Earlier in 2014, PricewaterhouseCoopers had Out of Home set to grow more rapidly over the next five years than all other media, bar digital and mobile.
Things certainly had a great start this year as UK outdoor revenue grew by 6.4% in Q2 2014, the fourth biggest quarter ever recorded for OOH (OMC).
And this should come as no surprise given the levels of investment seen across all formats which is set to continue through 2015. Malls, rail stations, airports, roadside, with existing sites being upgraded and new sites coming on stream, and not just in the capital.
The expenditure is almost exclusively in high quality digital screens. Although still by far the minority of "panels" in total, this investment is having a number of effects.
Firstly it is turning the heads of and attracting increasing spend from clients for whom digital screens mean flexibility and accountability, integrating OOH creatively and behaviourally to the wider digital world of mobile, social and TV.
Secondly, by having a rapidly growing percentage of its revenue (26% in Q2 2014, according to the OMC) coming from digital, the industry is ushering in new ways of thinking around the perennial challenges of measurement, trading currencies and integration with other media.
This need to think digitally will urge the industry to create the tools, systems and platforms to properly aggregate the myriad opportunities for brands to deploy at speed, with a consistent unit of currency, and with the ability to optimise campaigns using third party data.
Thanks to significant investment from vendors large and small, advertisers are now benefitting from all the scale and reach advantages that OOH has always offered, but increasingly the flexibility and agility that digital brings, the ability to fine tune and contextualise campaigns more accurately around location and time.
But it's important to view this technology as a tool rather than a strategy.
This year we have seen many original, entertaining, effective and award winning campaigns that have combined consumer insight and technology – BA, Dove, Nike and Pepsi come to mind – all driving significant earned media value too.
2015 will see a further exploration of what's possible. But our aspiration at Kinetic is that this rapid transformation of the OOH sector will place it firmly at the centre of media campaigns, combining as it now can, scale, with mobile and social, providing a more contextually relevant and secure role both in the shopper journey and with behavioural change.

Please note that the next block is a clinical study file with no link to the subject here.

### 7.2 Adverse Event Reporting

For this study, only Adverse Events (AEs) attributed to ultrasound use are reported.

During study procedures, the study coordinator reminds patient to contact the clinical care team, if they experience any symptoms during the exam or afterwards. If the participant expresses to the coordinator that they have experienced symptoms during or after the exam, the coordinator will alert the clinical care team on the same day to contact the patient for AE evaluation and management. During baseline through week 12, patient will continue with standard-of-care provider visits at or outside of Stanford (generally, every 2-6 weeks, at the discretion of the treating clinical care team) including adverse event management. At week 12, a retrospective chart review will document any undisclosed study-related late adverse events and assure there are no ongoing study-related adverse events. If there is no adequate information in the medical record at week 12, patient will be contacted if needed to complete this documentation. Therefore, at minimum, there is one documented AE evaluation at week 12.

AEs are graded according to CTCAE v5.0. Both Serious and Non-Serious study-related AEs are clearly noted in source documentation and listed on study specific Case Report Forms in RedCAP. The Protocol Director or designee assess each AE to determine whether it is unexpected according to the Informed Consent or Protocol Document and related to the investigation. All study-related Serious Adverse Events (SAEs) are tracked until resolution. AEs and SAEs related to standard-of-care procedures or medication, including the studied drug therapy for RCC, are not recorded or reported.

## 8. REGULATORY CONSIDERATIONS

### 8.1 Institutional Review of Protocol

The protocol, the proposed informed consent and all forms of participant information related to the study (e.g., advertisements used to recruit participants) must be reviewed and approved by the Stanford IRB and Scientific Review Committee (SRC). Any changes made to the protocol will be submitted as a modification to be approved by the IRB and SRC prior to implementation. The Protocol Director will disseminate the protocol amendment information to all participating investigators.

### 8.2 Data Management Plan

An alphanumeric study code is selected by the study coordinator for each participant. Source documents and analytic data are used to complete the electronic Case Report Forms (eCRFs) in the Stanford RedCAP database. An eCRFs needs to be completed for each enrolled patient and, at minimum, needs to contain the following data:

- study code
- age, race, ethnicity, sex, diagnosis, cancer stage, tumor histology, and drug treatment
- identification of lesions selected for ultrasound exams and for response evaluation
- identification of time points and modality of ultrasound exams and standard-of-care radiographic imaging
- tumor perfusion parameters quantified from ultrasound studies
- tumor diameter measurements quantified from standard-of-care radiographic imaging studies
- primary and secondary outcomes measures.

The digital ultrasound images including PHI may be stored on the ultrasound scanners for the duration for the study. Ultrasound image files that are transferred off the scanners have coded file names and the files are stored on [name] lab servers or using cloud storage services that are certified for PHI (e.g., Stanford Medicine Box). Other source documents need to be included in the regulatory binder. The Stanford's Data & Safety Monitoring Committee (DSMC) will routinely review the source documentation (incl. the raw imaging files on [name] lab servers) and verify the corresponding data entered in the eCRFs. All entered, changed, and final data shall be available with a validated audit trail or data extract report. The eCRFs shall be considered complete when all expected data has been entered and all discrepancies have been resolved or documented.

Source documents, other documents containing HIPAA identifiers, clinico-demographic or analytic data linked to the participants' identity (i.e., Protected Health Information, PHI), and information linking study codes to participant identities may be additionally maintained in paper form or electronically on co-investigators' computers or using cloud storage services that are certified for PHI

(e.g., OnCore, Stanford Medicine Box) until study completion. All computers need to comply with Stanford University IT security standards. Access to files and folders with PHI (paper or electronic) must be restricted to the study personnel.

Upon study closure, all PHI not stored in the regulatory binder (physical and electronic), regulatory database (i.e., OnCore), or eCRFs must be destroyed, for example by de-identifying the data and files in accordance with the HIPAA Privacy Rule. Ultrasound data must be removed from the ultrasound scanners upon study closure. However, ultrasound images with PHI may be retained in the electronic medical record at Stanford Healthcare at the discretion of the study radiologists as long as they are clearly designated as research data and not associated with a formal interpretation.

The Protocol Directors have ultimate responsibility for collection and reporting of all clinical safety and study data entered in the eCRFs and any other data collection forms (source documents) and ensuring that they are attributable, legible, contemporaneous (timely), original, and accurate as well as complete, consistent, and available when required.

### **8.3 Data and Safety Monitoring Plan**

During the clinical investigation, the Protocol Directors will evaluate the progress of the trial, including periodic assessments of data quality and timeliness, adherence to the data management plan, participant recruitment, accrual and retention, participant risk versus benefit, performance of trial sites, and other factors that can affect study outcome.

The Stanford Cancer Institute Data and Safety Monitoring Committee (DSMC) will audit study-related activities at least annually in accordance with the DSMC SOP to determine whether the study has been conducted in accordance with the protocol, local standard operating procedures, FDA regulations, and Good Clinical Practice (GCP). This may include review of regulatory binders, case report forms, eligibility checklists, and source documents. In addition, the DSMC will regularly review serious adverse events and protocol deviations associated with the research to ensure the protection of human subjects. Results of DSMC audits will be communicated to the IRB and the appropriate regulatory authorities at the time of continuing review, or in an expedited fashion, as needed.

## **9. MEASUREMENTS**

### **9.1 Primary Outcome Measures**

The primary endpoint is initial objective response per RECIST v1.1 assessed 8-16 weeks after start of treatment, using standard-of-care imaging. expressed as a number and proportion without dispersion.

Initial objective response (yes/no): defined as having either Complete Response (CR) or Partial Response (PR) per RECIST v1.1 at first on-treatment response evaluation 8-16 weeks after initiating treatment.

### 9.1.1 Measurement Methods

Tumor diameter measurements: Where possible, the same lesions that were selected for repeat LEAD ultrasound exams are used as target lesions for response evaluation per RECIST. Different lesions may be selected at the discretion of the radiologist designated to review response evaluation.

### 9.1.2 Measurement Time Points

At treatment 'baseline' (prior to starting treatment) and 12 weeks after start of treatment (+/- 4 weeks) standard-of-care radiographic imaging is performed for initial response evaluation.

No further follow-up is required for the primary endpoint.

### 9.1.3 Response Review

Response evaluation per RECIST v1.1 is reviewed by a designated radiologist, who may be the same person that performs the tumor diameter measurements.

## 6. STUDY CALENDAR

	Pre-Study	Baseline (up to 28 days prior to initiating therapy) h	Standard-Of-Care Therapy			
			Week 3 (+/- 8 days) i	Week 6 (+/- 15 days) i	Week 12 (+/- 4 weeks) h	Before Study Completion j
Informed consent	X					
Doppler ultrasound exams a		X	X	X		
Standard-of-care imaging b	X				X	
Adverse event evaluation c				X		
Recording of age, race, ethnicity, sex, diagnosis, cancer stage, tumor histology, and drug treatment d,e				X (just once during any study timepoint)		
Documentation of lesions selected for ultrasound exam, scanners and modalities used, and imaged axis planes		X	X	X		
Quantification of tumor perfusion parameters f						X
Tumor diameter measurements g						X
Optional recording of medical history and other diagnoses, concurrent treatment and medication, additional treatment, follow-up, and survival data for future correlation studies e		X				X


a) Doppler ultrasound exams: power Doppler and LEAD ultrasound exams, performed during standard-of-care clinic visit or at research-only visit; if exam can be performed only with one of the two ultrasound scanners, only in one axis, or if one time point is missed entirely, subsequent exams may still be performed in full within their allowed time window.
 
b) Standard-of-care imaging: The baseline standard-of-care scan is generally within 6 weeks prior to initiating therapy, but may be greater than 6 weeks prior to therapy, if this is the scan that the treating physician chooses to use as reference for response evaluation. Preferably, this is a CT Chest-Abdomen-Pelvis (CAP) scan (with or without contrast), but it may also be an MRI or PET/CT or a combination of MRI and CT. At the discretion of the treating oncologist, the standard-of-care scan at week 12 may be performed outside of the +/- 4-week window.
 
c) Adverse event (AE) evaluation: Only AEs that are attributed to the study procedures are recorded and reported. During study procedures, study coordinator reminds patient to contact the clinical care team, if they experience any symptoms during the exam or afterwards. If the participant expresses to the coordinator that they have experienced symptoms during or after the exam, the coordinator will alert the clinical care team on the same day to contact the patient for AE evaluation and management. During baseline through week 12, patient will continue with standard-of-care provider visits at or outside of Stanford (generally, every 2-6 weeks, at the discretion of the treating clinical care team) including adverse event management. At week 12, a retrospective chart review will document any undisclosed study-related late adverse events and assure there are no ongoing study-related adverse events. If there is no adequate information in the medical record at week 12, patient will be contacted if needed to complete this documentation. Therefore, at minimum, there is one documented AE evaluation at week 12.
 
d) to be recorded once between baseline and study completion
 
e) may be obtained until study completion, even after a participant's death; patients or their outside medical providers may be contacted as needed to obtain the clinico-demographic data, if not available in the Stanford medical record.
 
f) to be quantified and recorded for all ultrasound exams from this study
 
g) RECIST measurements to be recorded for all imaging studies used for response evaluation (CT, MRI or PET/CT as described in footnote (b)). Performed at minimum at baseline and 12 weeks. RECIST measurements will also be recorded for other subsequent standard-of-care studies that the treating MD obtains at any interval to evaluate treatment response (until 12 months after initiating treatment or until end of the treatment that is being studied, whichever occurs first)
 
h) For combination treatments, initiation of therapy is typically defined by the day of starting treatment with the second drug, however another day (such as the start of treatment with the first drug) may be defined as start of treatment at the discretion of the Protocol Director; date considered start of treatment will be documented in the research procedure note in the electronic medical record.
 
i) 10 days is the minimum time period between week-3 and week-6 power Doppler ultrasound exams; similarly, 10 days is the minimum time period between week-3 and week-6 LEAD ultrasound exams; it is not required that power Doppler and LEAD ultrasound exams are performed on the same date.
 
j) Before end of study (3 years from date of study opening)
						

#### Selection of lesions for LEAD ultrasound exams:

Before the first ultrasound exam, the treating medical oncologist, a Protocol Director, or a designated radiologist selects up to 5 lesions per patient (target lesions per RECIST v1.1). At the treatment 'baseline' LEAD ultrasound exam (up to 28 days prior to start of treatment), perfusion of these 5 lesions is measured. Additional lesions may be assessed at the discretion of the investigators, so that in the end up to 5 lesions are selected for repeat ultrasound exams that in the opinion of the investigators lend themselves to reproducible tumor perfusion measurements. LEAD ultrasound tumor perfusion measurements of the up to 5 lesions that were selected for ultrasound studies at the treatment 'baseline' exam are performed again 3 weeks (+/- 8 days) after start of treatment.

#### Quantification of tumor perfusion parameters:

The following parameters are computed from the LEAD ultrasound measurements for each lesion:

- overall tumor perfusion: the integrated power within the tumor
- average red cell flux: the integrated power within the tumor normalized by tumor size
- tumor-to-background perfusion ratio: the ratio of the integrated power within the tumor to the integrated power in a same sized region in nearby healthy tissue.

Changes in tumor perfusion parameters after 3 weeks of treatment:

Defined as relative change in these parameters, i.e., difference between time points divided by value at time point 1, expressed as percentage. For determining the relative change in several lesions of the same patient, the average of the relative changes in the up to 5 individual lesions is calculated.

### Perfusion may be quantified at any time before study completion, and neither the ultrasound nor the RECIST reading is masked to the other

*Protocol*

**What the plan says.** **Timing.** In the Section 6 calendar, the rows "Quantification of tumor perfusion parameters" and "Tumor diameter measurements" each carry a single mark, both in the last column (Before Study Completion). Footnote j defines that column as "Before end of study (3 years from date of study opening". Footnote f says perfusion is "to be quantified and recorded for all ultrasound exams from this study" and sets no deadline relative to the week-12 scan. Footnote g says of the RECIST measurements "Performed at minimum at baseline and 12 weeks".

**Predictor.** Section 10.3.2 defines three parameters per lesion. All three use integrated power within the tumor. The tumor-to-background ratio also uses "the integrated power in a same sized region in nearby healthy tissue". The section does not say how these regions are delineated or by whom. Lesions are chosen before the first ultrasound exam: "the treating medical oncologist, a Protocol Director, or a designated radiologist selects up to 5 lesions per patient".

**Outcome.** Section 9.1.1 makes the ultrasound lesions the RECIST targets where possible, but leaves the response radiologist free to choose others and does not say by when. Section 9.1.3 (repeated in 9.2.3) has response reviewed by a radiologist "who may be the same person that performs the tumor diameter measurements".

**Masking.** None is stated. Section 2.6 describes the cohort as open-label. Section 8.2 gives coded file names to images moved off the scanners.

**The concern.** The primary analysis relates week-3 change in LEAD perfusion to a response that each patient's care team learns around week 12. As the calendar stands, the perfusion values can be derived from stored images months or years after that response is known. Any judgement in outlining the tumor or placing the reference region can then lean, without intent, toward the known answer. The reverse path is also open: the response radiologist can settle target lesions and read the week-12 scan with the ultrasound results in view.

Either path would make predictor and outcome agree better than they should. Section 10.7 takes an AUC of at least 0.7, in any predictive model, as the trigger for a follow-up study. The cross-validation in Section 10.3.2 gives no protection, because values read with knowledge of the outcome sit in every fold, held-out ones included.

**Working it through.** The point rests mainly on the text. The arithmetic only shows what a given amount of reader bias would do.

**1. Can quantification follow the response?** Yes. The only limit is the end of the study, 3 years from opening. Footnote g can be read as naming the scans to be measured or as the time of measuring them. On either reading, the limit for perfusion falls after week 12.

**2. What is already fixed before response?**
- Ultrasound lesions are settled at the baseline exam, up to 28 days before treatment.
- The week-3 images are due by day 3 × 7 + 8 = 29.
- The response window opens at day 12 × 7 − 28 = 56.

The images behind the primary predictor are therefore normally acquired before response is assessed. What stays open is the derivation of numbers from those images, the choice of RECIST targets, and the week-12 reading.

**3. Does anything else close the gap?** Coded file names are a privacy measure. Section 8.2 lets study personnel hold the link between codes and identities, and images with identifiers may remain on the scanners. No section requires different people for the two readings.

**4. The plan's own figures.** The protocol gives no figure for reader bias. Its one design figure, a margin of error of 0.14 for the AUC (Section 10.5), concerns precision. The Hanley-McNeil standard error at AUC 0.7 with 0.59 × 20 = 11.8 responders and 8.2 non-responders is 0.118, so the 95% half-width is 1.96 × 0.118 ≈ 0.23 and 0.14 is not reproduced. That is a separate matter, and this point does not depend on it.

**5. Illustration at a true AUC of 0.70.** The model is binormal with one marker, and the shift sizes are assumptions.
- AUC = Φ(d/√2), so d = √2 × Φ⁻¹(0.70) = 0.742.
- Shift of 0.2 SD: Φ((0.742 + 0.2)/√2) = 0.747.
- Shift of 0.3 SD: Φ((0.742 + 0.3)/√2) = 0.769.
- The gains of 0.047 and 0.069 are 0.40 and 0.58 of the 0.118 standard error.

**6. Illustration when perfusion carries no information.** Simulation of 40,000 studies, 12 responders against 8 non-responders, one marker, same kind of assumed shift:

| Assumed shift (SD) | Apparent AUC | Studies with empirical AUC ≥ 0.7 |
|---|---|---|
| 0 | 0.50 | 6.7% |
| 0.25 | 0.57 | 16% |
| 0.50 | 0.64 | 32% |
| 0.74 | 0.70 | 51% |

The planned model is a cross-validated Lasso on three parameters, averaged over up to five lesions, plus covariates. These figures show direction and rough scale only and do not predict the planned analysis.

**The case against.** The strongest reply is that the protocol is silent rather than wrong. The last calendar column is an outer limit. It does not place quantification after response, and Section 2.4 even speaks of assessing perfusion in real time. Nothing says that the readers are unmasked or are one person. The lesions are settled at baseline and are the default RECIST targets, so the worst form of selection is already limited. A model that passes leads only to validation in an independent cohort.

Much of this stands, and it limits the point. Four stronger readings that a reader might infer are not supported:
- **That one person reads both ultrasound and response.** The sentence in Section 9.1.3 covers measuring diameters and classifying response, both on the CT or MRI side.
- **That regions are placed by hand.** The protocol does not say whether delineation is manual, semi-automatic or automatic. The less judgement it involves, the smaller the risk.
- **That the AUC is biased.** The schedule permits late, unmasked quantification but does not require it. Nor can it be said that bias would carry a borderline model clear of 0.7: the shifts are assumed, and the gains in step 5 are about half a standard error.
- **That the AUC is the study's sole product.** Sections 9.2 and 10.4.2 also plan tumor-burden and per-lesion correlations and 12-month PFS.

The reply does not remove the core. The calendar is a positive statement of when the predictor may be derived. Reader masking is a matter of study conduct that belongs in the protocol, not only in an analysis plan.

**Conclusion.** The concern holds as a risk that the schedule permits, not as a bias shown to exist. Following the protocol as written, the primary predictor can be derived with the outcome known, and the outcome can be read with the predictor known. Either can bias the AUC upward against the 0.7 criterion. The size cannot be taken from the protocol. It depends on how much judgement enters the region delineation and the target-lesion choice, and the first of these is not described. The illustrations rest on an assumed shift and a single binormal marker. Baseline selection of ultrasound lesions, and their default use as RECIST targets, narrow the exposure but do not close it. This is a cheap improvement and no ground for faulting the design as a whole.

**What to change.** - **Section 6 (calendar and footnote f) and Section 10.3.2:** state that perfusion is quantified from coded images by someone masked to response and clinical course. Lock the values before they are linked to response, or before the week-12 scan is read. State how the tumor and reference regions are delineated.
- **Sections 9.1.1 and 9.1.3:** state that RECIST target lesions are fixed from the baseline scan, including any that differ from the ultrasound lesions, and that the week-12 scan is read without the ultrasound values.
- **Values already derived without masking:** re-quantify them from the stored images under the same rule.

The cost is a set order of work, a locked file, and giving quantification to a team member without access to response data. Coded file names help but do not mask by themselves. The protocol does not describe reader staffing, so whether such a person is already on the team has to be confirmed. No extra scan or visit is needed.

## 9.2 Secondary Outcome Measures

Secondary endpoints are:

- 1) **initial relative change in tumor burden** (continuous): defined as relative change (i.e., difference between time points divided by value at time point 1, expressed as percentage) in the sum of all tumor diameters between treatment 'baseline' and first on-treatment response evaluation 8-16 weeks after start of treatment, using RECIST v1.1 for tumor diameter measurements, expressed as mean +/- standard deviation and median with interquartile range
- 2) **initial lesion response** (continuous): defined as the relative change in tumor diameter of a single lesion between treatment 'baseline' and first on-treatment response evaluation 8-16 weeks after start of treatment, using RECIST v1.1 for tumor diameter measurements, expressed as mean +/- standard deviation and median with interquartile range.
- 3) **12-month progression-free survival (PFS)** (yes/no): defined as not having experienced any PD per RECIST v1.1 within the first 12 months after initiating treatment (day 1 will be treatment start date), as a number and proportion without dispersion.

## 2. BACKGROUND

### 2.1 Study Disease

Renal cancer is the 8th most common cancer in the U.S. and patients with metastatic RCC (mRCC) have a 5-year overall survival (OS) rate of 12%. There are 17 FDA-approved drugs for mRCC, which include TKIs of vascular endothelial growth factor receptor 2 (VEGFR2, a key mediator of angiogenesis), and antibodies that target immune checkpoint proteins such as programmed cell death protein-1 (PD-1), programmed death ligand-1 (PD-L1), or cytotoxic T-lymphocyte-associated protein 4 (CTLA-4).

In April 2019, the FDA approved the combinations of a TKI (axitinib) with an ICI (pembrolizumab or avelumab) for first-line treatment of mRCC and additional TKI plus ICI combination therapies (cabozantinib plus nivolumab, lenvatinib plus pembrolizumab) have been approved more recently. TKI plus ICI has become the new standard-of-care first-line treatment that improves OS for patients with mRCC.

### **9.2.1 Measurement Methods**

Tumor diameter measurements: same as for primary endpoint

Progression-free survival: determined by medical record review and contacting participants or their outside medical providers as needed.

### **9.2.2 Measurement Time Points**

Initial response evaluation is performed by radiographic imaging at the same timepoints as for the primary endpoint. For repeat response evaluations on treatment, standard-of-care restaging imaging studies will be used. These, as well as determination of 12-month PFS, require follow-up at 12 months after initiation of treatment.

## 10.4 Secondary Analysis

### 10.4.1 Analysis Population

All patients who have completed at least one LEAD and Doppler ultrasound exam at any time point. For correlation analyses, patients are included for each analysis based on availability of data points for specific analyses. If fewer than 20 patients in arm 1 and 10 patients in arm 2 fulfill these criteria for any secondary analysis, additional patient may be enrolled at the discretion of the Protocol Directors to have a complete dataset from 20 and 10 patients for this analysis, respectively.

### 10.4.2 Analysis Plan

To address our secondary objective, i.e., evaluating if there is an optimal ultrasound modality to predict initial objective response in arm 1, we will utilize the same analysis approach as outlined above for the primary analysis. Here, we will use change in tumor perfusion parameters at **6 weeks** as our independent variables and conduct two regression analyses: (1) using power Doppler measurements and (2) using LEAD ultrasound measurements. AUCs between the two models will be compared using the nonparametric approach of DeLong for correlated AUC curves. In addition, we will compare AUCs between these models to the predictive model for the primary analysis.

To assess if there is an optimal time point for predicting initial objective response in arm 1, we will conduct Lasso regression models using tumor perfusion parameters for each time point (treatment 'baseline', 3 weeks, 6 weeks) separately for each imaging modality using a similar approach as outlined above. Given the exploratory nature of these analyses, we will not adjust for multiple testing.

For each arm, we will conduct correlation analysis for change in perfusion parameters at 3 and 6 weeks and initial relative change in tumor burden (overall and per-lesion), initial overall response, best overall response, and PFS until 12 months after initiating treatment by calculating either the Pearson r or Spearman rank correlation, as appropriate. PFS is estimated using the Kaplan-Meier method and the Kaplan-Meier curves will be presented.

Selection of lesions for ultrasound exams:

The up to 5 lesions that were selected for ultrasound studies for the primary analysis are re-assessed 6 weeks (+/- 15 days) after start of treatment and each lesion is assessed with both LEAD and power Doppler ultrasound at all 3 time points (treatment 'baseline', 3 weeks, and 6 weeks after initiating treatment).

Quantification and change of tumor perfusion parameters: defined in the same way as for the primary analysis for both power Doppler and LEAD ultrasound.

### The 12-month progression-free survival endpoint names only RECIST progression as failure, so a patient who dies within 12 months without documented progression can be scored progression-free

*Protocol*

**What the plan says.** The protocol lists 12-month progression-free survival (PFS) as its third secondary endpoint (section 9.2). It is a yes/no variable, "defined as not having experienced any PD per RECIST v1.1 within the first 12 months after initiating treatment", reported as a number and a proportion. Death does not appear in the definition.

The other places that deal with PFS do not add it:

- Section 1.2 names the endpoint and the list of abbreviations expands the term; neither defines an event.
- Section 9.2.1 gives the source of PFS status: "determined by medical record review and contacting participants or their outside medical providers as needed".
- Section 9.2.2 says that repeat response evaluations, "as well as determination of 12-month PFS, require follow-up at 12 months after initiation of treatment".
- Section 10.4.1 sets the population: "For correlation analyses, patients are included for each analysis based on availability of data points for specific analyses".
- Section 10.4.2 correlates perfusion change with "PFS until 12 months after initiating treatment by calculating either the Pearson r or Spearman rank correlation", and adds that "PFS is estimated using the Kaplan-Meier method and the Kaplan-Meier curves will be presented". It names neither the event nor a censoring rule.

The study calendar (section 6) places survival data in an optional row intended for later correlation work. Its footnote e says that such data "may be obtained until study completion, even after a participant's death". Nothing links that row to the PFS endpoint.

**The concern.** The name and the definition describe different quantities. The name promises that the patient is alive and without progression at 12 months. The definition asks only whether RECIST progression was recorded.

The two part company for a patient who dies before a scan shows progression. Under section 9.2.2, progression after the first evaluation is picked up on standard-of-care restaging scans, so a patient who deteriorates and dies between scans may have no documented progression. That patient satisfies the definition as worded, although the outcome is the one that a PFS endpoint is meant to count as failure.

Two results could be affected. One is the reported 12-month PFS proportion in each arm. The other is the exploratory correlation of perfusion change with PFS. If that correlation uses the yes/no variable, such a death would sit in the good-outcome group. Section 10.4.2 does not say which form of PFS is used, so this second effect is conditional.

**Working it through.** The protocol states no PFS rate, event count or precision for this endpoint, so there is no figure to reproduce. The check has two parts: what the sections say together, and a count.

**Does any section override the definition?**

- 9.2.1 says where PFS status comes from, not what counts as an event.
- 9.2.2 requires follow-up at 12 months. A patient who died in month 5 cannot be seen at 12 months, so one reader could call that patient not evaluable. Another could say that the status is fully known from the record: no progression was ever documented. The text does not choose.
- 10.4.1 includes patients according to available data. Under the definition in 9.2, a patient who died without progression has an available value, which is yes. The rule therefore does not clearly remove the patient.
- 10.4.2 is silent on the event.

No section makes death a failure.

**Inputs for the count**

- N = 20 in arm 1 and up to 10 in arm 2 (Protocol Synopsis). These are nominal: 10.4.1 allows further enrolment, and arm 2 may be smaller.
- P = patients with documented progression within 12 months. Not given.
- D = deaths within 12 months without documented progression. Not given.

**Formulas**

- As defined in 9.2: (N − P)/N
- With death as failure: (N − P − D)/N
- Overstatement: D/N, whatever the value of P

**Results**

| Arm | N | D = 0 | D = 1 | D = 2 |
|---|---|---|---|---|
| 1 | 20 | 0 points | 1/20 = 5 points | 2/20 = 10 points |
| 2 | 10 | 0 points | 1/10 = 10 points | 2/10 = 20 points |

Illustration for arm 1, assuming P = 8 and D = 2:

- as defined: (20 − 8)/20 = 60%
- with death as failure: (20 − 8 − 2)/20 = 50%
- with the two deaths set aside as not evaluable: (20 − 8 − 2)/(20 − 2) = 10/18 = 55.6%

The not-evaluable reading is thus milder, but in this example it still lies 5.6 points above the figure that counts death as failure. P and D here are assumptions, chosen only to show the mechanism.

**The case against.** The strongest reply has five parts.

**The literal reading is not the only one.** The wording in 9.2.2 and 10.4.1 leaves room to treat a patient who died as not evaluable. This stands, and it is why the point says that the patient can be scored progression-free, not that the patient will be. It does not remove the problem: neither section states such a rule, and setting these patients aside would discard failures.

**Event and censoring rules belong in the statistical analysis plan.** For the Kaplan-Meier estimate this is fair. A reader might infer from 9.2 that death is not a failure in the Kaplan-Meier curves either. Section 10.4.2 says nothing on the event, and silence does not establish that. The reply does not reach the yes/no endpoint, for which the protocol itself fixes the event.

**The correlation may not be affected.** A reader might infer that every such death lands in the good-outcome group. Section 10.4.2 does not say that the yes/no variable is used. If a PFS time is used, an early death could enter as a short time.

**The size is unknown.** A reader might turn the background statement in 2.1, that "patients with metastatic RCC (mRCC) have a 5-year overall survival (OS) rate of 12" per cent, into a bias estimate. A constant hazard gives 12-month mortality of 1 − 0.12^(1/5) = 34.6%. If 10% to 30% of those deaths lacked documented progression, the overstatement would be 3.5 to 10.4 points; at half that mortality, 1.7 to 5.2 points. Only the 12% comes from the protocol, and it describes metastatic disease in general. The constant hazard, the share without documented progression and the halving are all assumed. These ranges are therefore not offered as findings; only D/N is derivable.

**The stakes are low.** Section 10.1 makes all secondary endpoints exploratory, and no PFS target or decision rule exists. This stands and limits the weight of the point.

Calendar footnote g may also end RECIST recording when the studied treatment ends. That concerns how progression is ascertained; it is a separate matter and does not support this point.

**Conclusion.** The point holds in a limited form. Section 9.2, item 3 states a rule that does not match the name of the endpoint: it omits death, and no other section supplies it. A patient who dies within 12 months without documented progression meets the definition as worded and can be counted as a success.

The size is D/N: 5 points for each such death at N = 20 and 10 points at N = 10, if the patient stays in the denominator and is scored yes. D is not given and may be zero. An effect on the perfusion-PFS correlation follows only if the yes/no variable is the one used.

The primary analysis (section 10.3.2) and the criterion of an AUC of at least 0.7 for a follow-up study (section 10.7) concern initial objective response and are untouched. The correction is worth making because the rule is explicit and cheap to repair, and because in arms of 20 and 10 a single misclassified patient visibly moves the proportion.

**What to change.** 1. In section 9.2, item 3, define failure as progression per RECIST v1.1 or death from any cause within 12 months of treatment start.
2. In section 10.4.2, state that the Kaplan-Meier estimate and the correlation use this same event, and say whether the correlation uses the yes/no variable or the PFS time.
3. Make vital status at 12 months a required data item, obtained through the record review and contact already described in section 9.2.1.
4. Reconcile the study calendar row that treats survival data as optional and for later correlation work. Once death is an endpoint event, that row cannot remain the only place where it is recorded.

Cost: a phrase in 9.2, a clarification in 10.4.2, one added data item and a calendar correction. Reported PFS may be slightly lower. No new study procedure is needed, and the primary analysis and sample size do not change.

OOH is perfectly positioned to take advantage of this new shopping behaviour as consumers can purchase instantly, making train carriages, cars and pavements the new point of sale.
Localisation will be a big theme with advertisers – local relevance bestows credibility.
A Censuswide study spoke to 100 chief executives and chief marketing officers, with two-thirds saying the greatest benefit of DOOH was the ability to target different audiences at different times of the day, something which brands have taken real advantage of throughout the year.
The Times promoted its Newseum exhibition via VeriFone Media Taxis' 2,500 VNET digital screens. The campaign used sophisticated technology that detected when a taxi entered a specific area of London in close proximity to the Saatchi Gallery where the exhibition was showing. It hit the right audience, at the right time.
2015 will be the year of context for OOH. As an industry, we are often consumed with content, and JCDecaux's recent announcement of a content division has exciting possibilities for brands, now we need to start delivering relevant messages to relevant audiences.
OOH can achieve even greater cut-through and relevancy to our consumers by using clever planning and good integration of data sources.
With brands already taking advantage of the efficiencies the Route audience data now provides, 2015 will also see a move from counting the numbers of screens and panels used to appraising the daily or weekly audience impacts.
At Kinetic we are fusing TGI data with Route to provide even more granular targeting accuracy and efficiency. With other third party data sources we will further drive insight to make the OOH budget work a lot harder.
With new faces due to arrive shortly at the Outdoor Media Centre and significant vendor consolidation imminent, 2015 looks set to be a transformative year.
But the industry still needs confidence and bravery to drive the sector forwards to its true revenue potential and central role in media communications.
Stuart Taylor is chief executive of Kinetic UK